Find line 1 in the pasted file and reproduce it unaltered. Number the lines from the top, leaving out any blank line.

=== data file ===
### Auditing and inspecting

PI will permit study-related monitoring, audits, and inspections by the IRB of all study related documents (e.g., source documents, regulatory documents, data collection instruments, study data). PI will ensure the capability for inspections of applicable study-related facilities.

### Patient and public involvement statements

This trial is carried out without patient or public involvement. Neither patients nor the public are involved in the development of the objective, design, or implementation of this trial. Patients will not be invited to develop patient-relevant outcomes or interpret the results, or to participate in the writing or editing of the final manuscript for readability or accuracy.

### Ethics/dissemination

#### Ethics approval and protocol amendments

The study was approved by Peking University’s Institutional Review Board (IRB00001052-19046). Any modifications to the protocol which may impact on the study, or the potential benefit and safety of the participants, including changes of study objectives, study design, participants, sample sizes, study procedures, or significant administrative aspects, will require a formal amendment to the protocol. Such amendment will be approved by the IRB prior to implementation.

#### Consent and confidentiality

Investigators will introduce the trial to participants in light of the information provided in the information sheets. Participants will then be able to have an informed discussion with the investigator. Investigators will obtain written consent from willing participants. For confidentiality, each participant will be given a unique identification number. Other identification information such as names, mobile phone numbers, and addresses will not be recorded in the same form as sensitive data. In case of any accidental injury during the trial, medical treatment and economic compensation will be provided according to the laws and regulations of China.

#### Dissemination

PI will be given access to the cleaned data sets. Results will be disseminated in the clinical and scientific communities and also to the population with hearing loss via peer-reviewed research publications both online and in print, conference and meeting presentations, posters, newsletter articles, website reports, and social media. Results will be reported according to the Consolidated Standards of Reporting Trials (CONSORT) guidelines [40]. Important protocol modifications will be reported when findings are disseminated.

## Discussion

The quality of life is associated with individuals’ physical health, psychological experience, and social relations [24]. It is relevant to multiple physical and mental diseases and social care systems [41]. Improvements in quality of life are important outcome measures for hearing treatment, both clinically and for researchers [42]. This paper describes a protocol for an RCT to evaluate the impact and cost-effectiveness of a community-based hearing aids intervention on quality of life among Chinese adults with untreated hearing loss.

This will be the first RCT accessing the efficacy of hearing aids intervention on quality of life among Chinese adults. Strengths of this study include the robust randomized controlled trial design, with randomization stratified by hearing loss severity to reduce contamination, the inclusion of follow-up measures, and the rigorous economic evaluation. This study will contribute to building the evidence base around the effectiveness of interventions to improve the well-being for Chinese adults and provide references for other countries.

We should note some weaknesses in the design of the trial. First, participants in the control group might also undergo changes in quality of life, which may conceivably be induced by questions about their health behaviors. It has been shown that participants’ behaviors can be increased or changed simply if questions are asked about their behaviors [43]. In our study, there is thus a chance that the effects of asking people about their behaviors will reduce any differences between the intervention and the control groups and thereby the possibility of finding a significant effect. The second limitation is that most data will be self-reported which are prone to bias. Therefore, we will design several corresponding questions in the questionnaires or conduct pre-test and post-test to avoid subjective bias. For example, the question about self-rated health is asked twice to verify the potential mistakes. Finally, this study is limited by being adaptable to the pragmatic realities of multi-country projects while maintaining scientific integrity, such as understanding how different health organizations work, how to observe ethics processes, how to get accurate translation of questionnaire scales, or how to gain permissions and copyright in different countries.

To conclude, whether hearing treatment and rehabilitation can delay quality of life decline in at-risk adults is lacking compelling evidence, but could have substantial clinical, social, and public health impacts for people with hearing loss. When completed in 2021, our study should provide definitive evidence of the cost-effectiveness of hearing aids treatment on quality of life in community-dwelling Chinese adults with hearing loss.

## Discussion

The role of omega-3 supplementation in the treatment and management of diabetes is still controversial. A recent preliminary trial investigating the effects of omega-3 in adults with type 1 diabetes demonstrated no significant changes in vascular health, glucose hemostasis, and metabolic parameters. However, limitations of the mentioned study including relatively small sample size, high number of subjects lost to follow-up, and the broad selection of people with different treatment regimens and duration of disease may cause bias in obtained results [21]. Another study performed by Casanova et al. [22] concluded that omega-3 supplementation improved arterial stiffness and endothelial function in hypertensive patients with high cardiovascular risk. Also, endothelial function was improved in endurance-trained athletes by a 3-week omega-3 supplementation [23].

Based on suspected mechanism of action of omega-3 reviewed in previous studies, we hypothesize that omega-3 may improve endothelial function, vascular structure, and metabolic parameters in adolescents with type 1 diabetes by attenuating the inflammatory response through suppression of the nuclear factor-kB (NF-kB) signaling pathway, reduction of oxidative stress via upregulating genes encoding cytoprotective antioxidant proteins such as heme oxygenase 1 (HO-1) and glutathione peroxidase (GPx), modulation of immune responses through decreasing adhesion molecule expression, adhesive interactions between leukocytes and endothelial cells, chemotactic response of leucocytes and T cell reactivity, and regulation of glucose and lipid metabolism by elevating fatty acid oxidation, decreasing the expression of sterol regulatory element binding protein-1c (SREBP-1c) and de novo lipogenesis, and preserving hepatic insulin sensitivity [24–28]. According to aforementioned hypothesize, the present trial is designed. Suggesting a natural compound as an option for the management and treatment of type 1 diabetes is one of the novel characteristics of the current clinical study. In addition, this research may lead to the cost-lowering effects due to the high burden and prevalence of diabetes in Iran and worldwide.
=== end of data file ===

### Auditing and inspecting